After considerable controversy that lasted about four years, the Violence Against Women Act, or VAWA, was passed into law and signed by the President in the fall of 1994. The law comes up for review before Congress in order for it to be reauthorized on a set schedule. Prior to 2020, each time the VAWA has come up in Congress for review, the law generally has been reauthorized.
The Act is up for reauthorization as of the beginning of 2020. As a result of the COVID-19 pandemic, Congress has not been able to complete work on a possible reauthorization of the law as of mid-May. With that said, understanding the essential elements of the Violence Against Women Act is important.
In 1990, the Violence Against Women Act was brought before the U.S. Senate with prime sponsors from both parties. Senator Orrin Hatch of Utah, a Republican, and Senator Joseph Biden of Delaware, a Democrat, co-sponsored the legislation. The sponsors of the legislation stated that the proposal had three broad objectives:
- Make streets safer for women
- Make homes safer for women
- Protect the civil rights of women
The Challenging Task of Making a Bill Become Law
Enacting the Violence Against Women Act proved to be a highly challenging endeavor. During the initial period of time after its presentation in the Senate, the VAWA faced two general reactions among senators and others. First, there was a great deal of disinterest in the legislation. Some have speculated that was due in fact to the presence of only two women in the U.S. Senate at the time.
In addition, there was a significant amount of fairly strong opposition to the proposed Violence Against Women Act. The opposition came from both sides of the political divide. For example, initially, the ACLU and the NRA (for different reasons) expressed opposition to the VAWA.
Once the legislation became law, the U.S. Senate experienced a growth in the number of women holding seats in that body. In addition, the reauthorization of the law became less controversial after its initial passage, generally speaking. With that noted, and as previously mentioned, 2020 is a reauthorization year and largely because of issues surrounding the COVID-19 pandemic, the process of reupping the law has hit a bit of a roadblock. The reauthorization is expected to occur before the summer of 2020 or at the latest during the early part of the summer season. With that said, because of the contentious, partisan nature of both Houses of Congress, a heated debate is still a possibility regarding the reauthorization of this law.
People Covered by Violence Against Women Act
The VAWA covers all manner of violence perpetrated against women (and people of other gender identities) who are citizens or permanent residents of the United States. In addition, the Act was expanded in 2005 to include victims of violence no matter their gender. The name of the law was not changed to reflect this alteration in the extent of its coverage. For example, as of 2005, men along with women are covered within the provisions of the VAWA.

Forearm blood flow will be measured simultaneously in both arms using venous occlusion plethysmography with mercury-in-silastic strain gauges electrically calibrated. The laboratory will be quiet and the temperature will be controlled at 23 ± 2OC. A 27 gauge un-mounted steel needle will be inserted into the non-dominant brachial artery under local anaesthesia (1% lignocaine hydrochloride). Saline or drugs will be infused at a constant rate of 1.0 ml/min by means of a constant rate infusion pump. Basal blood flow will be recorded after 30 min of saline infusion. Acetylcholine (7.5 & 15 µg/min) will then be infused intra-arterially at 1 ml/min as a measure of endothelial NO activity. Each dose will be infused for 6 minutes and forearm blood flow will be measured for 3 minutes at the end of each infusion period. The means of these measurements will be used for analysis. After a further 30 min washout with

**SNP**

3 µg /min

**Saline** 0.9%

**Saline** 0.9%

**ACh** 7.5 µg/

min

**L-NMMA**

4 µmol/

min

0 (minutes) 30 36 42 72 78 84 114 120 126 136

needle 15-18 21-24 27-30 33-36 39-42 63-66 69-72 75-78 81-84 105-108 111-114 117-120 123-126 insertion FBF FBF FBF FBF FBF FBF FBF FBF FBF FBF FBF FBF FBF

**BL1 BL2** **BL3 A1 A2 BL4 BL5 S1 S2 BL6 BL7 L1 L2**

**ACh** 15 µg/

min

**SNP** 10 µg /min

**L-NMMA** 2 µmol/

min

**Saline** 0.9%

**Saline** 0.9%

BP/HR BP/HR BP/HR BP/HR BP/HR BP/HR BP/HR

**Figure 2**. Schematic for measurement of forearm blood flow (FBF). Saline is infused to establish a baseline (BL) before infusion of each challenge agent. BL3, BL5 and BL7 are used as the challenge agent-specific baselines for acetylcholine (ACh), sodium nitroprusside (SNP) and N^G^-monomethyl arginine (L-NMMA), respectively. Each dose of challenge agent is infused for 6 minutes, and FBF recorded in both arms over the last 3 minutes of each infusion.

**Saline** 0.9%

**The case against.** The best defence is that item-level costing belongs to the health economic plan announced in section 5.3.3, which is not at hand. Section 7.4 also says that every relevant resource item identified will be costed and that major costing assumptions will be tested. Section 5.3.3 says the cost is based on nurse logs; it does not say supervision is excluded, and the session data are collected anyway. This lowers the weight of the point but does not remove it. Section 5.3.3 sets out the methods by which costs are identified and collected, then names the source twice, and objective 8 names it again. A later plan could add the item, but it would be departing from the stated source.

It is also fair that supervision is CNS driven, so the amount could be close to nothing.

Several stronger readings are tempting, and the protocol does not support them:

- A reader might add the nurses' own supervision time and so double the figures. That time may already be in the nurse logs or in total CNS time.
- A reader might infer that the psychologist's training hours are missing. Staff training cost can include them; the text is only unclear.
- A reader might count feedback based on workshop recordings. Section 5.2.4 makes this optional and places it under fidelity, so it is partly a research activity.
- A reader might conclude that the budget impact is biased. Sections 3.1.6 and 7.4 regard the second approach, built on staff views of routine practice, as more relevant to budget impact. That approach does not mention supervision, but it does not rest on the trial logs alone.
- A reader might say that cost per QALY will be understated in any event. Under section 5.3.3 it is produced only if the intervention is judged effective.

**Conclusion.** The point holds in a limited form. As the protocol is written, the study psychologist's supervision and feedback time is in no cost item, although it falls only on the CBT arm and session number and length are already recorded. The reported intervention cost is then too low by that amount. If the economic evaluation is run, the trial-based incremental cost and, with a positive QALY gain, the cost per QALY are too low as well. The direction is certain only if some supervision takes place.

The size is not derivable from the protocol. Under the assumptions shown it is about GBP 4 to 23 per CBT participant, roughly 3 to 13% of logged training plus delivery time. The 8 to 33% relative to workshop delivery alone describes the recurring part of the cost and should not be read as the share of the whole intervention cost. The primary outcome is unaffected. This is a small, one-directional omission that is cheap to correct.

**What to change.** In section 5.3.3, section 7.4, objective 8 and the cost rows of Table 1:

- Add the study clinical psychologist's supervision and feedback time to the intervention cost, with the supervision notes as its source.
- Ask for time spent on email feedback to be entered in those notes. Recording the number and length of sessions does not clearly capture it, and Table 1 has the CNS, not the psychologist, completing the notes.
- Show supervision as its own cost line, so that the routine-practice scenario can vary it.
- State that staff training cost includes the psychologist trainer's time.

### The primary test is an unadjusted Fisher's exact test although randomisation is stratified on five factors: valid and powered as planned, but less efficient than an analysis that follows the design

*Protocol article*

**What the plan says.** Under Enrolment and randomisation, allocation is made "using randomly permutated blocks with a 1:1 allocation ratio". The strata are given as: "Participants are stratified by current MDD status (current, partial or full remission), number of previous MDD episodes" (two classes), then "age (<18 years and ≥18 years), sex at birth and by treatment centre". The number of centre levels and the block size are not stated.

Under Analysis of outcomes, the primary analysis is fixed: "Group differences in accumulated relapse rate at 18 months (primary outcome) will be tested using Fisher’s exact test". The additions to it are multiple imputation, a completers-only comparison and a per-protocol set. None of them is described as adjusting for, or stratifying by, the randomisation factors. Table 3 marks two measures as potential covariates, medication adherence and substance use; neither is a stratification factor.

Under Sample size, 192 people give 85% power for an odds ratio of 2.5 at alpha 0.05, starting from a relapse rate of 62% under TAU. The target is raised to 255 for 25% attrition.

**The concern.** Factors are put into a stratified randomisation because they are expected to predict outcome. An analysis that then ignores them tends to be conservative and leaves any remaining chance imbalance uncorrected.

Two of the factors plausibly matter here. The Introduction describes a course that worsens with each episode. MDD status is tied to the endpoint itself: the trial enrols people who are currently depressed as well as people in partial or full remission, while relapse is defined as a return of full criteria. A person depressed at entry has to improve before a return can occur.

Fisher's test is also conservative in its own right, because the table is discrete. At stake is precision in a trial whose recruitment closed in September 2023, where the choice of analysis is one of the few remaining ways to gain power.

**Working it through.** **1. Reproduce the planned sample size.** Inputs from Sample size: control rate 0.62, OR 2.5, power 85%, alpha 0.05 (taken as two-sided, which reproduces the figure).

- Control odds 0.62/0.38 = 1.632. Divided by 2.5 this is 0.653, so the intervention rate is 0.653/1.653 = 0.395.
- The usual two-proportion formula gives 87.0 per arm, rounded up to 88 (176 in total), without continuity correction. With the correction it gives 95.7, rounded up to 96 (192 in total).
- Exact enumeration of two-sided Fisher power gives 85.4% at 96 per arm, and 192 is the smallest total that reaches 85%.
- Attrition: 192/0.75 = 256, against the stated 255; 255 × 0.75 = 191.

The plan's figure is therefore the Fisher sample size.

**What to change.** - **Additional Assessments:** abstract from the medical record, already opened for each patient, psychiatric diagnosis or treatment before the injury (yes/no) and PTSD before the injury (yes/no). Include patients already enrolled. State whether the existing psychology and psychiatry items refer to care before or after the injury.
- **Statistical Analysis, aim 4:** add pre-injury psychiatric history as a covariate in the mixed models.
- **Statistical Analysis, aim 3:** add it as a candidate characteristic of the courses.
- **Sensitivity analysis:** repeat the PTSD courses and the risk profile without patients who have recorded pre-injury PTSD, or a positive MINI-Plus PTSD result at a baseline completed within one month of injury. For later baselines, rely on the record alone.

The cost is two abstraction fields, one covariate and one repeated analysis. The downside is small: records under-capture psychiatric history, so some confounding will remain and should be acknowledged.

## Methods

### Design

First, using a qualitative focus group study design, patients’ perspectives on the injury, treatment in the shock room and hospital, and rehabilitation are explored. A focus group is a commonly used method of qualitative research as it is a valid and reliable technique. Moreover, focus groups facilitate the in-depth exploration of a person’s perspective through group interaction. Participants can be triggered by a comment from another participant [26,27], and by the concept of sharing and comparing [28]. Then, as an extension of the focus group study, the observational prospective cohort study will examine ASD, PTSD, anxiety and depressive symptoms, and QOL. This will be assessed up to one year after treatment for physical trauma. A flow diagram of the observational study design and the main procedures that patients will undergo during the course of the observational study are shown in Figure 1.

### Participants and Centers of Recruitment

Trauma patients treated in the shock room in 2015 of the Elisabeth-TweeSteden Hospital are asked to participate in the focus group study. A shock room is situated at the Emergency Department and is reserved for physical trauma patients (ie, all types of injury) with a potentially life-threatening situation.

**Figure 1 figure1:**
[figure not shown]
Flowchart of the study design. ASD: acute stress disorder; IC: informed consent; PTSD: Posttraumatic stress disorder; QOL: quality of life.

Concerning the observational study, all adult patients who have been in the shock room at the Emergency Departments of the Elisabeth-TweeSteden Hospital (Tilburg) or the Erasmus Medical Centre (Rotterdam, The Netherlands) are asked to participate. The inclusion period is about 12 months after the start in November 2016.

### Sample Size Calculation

The VAWA also allows for the application via specific immigration-related provisions included within the law. Specifically, the law can be applied to:
- A wife or husband who has been abused by a U.S. citizen or permanent resident (Green Card holder) spouse. The petition will also cover the petitioner’s children under age 21.
- A child abused by a U.S. citizen or permanent resident parent. The petition can be filed by an abused child or by her parent on the child’s behalf
- A parent who has been abused by a U.S. citizen child who is at least 21 years old
Programs and Services Provided via the Violence Against Women Act
There are a specific set of programs, services, and resources that are accessible via the provisions of the Violence Against Women Act. These include:
- Federal rape shield law.
- Community violence prevention programs
- Protections for victims who are evicted from their homes because of events related to domestic violence or stalking
- Funding for victim assistance services, like rape crisis centers and hotlines
- Programs to meet the needs of immigrant women and women of different races or ethnicities
- Programs and services for victims with disabilities
- Legal aid for survivors of domestic violence
Some of the resources available under the VAWA are coordinated with victim assistance programs on the state and local level. By way of example, the California Victim Compensation Board is an example of such an entity.
Domestic Violence Restraining Orders
Prior to the passage of the Violence Against Women Act, domestic violence restraining orders historically were deemed enforceable only within the boundaries of the state in which issued. The VAWA provides nationwide enforcement of domestic violence restraining orders, relying upon the Full Faith and Credit Clause of the U.S. Constitution. This also represents an area covered by the law that applies to a person regardless of gender.